In recent months, renewed attention has been paid to the women agents of the SOE, as a surviving member of their ranks received an important honor. In November 2014, Phyllis Latour Doyle, who worked for SOE as a wireless operator in the months leading up to D-Day, was appointed a Chevalier of the Legion of Honour by the French government. This event led to a flurry of news reports and posts on social media about Doyle and her fellow women agents, but significantly, they have never been far from public view.
Despite the intense secrecy that surrounded their work during the war, the history of the women agents of the SOE became known relatively quickly. Biographies and films about their experiences began to appear as early as the 1950s, with perhaps the most famous being Carve Her Name With Pride, the name given to both a book and movie about Violette Szabo. These early accounts were often replete with historical inaccuracies, but they represented the first of what would eventually become a voluminous collection of books, films, television shows, and other media about real or imagined women agents. To name only a few examples, the 1970s mini-series A Man Called Intrepid featured a character named Madelaine who was a composite of several women agents, including Noor Inayat Khan. In the 1980s, the ITV television show Wish Me Luck provided a fictionalized account of the activities of the SOE in France, but did so through a specific focus on women agents. It has also been suggested that Christine Granville was an inspiration for the character of Vesper Lynd in Ian Fleming’s first James Bond novel, Casino Royale, and women agents subsequently appeared in Ken Follett’s Jackdaws, Elizabeth Wein’s Code Name Verity, and Sebastian Faulks’s Charlotte Gray (which was also made into a 2001 film starring Cate Blanchett). A 2009 video game entitled Velvet Assassin is purportedly based on Violette Szabo’s story. Finally, the decision to make Szabo the representative of hundreds of agents, both male and female, on the public monument to the SOE was another important marker of the women agents’ impact.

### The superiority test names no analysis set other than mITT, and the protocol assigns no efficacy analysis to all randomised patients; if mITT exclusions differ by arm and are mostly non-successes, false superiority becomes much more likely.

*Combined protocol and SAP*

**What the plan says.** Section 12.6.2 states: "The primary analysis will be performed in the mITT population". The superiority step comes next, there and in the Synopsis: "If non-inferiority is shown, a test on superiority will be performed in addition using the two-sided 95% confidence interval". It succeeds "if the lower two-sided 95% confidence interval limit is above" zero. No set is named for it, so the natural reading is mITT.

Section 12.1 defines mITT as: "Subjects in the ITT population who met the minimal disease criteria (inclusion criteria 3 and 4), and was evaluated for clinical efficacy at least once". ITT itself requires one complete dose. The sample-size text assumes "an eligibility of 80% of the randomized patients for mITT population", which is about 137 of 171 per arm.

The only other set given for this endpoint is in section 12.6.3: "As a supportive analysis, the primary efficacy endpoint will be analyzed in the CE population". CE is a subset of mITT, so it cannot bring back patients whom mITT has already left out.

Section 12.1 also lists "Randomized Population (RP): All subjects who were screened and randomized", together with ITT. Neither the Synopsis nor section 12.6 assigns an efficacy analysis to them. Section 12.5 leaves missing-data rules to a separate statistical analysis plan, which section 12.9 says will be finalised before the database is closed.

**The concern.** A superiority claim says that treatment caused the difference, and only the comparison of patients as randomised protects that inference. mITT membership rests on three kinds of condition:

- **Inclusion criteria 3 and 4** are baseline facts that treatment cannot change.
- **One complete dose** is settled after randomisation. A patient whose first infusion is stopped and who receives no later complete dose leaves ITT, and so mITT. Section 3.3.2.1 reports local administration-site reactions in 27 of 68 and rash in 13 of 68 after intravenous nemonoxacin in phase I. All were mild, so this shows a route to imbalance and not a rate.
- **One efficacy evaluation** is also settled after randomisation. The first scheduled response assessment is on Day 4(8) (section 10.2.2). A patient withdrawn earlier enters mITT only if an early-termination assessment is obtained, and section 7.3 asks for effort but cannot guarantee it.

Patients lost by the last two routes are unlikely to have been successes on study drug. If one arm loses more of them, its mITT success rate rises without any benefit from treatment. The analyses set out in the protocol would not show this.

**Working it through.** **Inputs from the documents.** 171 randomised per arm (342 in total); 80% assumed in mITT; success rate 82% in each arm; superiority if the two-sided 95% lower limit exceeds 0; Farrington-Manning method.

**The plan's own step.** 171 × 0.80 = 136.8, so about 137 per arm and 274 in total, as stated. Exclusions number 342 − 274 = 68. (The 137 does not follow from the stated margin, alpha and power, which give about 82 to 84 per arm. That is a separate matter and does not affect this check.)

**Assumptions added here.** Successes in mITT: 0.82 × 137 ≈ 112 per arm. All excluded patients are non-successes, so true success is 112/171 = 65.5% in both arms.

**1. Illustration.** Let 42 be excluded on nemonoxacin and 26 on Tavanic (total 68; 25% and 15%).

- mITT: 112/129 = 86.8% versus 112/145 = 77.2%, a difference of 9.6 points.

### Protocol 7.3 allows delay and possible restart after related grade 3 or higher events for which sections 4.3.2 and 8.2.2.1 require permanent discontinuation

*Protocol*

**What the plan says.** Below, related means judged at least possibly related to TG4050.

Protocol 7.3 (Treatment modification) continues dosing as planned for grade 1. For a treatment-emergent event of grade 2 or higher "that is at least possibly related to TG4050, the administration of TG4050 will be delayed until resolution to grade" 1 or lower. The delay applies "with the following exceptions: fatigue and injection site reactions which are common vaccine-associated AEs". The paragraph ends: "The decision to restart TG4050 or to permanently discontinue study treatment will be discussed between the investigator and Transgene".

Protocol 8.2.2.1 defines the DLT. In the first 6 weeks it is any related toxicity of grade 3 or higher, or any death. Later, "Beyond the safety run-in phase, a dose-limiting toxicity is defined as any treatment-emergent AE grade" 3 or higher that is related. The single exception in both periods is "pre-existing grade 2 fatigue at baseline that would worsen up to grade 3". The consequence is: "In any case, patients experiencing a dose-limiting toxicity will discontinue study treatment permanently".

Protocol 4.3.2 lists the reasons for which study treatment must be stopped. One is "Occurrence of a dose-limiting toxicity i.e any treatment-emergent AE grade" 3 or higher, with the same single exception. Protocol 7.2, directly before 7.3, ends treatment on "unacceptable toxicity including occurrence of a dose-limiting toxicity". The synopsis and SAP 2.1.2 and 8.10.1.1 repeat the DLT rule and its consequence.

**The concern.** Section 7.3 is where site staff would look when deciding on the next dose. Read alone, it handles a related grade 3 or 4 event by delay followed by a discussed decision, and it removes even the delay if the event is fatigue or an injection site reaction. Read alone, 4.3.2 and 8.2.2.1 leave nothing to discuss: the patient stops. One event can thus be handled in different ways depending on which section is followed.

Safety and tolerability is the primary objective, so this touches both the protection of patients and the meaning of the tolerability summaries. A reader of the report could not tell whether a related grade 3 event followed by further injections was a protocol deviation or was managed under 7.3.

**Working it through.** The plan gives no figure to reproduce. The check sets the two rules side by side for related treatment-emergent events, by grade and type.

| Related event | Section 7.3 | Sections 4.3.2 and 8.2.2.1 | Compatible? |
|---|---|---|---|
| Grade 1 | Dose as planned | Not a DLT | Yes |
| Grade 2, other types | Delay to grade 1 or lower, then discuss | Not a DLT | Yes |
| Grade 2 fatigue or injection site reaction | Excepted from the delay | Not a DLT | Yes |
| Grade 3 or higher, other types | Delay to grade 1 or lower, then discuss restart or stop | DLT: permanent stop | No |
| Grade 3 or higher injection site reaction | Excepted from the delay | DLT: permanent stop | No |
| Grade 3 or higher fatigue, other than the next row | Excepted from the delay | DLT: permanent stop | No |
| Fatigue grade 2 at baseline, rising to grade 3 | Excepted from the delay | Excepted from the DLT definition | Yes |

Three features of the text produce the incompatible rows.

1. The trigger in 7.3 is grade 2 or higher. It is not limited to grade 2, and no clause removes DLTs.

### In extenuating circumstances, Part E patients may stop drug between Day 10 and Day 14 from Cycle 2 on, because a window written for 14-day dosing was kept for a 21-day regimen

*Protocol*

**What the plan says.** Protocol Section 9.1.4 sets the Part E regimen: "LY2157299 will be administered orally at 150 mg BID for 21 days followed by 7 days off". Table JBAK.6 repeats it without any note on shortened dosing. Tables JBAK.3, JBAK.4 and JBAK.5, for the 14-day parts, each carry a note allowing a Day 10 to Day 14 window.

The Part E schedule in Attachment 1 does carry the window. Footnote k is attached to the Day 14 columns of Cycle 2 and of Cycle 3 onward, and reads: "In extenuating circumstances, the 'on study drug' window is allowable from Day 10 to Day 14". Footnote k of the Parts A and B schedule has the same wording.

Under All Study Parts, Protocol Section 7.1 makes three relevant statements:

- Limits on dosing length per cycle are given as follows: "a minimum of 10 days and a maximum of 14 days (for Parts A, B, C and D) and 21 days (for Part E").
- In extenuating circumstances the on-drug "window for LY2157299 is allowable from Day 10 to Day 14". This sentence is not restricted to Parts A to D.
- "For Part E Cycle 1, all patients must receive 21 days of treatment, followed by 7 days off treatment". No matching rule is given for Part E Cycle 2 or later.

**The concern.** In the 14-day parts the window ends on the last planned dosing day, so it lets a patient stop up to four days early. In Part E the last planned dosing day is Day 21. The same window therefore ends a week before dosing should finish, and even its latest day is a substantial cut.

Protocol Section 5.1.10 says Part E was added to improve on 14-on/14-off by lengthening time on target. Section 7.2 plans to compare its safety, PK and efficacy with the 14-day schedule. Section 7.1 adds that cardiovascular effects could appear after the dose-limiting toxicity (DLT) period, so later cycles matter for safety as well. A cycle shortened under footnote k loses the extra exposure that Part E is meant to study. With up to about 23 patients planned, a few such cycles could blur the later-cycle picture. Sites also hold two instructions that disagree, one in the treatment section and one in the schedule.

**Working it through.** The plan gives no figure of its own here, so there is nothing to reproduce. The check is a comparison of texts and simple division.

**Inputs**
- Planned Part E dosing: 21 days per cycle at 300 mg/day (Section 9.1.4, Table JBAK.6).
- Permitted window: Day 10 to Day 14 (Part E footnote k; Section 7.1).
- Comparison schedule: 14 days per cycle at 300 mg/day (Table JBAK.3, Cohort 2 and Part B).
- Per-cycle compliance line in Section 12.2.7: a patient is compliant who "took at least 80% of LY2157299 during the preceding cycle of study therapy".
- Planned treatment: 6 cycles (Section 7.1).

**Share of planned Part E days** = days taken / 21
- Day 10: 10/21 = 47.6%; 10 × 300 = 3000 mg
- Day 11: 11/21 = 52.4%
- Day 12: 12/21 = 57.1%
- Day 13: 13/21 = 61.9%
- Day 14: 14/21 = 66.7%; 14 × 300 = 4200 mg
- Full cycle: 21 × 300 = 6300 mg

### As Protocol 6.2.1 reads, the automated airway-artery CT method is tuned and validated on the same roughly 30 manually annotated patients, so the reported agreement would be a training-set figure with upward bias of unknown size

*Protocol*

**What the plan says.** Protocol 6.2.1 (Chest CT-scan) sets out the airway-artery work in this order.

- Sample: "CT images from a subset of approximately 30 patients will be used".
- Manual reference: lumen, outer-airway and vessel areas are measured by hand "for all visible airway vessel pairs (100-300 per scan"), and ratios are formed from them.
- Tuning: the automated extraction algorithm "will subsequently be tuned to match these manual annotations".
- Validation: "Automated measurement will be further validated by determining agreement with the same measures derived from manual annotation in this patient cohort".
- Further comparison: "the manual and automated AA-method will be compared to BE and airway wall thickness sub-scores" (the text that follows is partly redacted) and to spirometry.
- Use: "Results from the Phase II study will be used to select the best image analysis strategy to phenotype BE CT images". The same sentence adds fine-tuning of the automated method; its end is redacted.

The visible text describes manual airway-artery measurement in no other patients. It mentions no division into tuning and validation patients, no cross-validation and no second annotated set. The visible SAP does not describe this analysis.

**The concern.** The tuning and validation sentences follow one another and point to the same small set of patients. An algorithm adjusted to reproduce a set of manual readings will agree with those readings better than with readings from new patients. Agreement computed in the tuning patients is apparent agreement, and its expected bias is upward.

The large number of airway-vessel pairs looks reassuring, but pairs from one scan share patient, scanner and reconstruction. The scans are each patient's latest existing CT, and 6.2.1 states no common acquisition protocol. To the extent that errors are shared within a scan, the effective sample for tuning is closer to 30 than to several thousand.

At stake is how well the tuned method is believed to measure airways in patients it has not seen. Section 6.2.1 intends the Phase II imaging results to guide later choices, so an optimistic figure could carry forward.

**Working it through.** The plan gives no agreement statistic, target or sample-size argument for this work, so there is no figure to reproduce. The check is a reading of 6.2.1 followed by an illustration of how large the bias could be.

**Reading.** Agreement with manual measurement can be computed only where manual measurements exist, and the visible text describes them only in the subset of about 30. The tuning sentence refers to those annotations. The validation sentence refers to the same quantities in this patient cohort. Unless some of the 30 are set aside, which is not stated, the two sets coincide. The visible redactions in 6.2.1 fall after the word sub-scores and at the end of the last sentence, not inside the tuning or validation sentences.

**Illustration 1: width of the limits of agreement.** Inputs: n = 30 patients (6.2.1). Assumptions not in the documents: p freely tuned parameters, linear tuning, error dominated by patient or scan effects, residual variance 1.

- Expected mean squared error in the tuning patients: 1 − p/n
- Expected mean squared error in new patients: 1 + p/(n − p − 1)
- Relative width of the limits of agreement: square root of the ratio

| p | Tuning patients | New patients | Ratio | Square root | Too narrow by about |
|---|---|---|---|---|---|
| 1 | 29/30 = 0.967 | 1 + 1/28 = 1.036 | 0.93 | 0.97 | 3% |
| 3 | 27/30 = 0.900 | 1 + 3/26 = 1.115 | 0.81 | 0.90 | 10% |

Arguably, the pervasive presence of the women agents in the histories and cultural memory of wartime espionage has been disproportionate to their actual numbers. But as we celebrate Women’s History Month, it is worth reflecting on the multiple ways that women like Szabo, Inayat Khan, Sansom, Granville, Witherington, and Doyle altered the course of history during and after the war. British women in wartime took on a range of roles and responsibilities – in the factories, in the fields, and in the military – that contemporary society deemed to be masculine, and which produced significant social anxieties about a permanent alteration to the conventional gender order. The work undertaken by women SOE agents tested British gender boundaries to the most extreme degree, but convention was seemingly overlooked because these women had the requisite language skills and knowledge of France; historians have also shown that in general women had advantages over men in clandestine operations during the war.